Bureau Veritas issues guidelines for safer offshore crew transfers

Bureau Veritas has developed guidelines for walk-to-work motion compensated offshore access systems, used to transfer personnel to and from offshore installations.

Offshore staff

NEUILLY-SUR-SEINE, FranceBureau Veritas (BV) has developed guidelines for walk-to-work (W2W) motion compensated offshore access systems (OAS), used to transfer personnel to and from offshore installations.

Guidance Note NI629 Certification of Offshore Access Systems is said to provide a clear and comprehensive overview of the safety principles and technical requirements for the design, manufacturing, and operation of reliable and dependable equipment for transfer operations at sea.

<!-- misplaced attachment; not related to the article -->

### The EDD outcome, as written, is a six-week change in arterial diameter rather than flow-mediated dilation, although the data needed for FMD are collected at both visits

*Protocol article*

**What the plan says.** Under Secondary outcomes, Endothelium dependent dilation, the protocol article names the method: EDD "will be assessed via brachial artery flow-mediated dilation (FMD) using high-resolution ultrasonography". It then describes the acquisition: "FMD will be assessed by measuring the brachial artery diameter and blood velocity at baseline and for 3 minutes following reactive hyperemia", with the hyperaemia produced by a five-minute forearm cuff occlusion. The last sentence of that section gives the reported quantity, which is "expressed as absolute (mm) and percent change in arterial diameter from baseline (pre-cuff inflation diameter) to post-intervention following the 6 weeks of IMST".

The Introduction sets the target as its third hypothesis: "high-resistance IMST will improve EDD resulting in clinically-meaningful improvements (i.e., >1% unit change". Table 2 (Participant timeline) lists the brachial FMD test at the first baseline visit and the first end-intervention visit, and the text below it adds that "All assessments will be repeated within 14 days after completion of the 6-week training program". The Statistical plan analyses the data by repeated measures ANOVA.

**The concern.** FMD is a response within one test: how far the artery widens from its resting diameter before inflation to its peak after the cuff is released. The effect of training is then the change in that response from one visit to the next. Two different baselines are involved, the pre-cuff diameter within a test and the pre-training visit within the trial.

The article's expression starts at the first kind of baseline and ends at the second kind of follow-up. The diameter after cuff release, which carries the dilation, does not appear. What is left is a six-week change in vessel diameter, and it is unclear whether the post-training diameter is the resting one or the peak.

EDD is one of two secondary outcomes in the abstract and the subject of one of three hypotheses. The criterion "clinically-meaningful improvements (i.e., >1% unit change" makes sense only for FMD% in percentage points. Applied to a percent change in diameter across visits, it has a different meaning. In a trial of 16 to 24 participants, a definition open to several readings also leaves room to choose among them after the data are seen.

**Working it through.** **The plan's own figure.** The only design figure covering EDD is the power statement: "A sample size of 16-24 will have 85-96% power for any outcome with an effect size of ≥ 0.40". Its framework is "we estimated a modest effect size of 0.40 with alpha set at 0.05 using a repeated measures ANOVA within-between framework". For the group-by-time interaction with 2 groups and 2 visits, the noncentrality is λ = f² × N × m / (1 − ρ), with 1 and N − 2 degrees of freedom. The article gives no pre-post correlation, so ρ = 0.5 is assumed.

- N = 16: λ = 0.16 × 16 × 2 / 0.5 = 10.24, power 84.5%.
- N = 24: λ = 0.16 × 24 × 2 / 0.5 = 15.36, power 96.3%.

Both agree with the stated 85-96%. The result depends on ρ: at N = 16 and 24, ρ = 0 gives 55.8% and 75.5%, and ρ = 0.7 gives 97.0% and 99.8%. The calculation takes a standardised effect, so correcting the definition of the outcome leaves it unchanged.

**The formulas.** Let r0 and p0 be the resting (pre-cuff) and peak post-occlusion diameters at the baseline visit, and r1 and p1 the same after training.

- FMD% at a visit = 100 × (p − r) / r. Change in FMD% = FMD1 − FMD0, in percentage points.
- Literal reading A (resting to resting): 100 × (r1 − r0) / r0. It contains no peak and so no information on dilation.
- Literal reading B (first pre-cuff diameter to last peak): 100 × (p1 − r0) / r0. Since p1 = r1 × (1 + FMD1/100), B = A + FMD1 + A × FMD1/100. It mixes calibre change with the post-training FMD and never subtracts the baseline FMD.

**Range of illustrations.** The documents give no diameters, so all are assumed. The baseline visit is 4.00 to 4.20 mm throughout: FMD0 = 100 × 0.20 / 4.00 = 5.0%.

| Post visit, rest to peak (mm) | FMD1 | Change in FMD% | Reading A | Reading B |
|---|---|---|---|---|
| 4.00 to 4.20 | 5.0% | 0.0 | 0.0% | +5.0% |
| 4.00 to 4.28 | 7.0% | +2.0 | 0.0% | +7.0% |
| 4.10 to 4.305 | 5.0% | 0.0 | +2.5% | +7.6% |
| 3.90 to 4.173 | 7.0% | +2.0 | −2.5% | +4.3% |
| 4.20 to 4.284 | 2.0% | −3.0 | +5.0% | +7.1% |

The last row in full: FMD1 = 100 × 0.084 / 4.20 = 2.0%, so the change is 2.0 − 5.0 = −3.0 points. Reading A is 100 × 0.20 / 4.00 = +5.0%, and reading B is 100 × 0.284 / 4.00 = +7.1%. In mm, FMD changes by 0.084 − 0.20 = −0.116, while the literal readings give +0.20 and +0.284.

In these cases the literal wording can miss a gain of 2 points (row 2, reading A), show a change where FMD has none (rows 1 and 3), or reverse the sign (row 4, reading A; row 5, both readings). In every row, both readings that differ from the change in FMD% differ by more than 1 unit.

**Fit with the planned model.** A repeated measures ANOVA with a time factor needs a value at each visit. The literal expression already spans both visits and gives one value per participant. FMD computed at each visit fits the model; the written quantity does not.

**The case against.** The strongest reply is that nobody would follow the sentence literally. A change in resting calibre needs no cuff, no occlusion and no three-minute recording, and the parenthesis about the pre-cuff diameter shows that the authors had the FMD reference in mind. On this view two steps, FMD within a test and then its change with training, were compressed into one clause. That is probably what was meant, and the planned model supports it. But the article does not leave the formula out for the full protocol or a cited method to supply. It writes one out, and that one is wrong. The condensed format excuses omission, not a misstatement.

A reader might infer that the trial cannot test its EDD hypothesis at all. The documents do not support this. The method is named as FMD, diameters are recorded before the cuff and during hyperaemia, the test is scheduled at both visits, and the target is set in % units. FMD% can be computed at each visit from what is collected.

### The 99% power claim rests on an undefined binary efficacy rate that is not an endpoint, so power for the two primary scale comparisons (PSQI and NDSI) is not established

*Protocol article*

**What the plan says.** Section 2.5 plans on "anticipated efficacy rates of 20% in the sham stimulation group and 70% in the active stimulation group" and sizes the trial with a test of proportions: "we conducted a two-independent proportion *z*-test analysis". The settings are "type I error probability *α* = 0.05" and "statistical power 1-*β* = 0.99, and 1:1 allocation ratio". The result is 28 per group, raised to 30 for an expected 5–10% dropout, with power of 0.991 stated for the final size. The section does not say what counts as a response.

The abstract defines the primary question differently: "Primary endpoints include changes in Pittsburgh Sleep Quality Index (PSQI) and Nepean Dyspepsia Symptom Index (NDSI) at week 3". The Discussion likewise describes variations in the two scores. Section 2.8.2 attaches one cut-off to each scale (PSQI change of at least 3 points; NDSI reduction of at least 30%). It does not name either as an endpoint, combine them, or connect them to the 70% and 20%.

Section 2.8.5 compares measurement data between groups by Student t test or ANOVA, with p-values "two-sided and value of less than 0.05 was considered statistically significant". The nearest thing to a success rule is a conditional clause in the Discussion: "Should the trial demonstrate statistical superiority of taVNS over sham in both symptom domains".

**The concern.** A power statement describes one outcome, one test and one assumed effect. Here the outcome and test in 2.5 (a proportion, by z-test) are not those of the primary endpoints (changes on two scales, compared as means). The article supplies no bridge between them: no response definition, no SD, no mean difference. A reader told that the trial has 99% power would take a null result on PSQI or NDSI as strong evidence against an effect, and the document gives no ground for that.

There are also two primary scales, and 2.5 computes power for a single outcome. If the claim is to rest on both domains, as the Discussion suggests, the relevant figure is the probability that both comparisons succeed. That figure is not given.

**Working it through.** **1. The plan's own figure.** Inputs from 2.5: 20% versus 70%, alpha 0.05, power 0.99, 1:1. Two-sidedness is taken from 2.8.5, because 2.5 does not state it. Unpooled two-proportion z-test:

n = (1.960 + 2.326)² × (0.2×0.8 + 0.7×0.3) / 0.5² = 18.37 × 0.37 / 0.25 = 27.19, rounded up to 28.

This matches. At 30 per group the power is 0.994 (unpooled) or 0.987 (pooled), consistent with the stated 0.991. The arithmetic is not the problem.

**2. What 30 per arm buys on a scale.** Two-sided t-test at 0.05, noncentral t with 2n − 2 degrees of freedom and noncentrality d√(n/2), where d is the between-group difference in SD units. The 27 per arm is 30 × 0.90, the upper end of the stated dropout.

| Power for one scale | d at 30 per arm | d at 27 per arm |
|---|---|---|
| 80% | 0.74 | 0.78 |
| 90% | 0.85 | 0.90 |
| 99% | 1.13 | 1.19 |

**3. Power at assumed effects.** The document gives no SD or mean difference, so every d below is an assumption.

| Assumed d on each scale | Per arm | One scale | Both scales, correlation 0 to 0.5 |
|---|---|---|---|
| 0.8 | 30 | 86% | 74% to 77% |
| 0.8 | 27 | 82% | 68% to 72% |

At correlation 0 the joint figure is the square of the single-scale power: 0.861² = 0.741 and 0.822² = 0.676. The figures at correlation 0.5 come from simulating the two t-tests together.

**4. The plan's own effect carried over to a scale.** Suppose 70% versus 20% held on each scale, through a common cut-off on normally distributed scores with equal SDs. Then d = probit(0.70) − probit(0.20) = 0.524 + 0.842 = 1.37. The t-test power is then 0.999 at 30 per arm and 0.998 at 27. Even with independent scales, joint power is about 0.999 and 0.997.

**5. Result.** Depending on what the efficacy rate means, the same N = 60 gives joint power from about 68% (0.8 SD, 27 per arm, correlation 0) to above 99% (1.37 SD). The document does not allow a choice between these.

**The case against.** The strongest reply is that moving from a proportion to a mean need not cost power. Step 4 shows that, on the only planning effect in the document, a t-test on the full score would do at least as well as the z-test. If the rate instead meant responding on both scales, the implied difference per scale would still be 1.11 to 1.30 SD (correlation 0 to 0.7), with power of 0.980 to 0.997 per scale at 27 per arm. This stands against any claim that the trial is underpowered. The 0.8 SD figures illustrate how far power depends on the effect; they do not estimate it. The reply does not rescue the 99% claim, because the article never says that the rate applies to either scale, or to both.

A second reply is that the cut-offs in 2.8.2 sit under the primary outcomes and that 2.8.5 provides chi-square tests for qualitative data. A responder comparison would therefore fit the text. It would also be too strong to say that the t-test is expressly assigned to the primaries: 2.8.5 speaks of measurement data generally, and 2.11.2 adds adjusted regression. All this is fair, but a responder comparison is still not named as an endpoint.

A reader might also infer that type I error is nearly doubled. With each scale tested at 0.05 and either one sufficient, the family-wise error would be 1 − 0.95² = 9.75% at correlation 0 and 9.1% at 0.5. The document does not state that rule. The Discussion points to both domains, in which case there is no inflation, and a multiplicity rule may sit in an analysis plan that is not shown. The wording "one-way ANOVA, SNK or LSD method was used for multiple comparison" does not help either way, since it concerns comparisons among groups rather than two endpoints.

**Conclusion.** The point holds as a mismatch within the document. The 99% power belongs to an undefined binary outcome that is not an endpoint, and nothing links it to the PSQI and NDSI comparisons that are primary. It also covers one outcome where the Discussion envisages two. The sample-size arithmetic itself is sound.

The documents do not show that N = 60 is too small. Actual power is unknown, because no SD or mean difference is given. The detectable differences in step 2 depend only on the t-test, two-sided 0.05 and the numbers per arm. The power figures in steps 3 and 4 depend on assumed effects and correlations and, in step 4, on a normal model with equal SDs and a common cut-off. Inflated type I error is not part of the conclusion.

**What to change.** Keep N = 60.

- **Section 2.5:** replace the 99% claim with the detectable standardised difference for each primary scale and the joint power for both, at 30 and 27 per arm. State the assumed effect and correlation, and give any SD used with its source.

Matthieu de Tugny, senior vice president and head of offshore, said: “Walk-to-Work OAS can provide significant safety, operability, and/or cost advantages over more traditional personnel transfer methods such as personnel basket or capsule lifts, step-over from high-speed crew transfer vessels and helicopter transfers.

“We see a lot of new vessel types emerging with these motion-compensated gangways and it is imperative that the industry has a standard against which to assess their safety and to help develop safe new designs.”

Two different offshore access technologies have emerged, BV says: passive transfer gangways, which are first connected to the offshore installation and then put in free-flow mode for personnel transfer; and activetransfer gangways, which remain motion compensated during personnel transfer.

Safety issues and critical components vary and therefore require special attention to ensure safe and reliable operation.

04/21/2016

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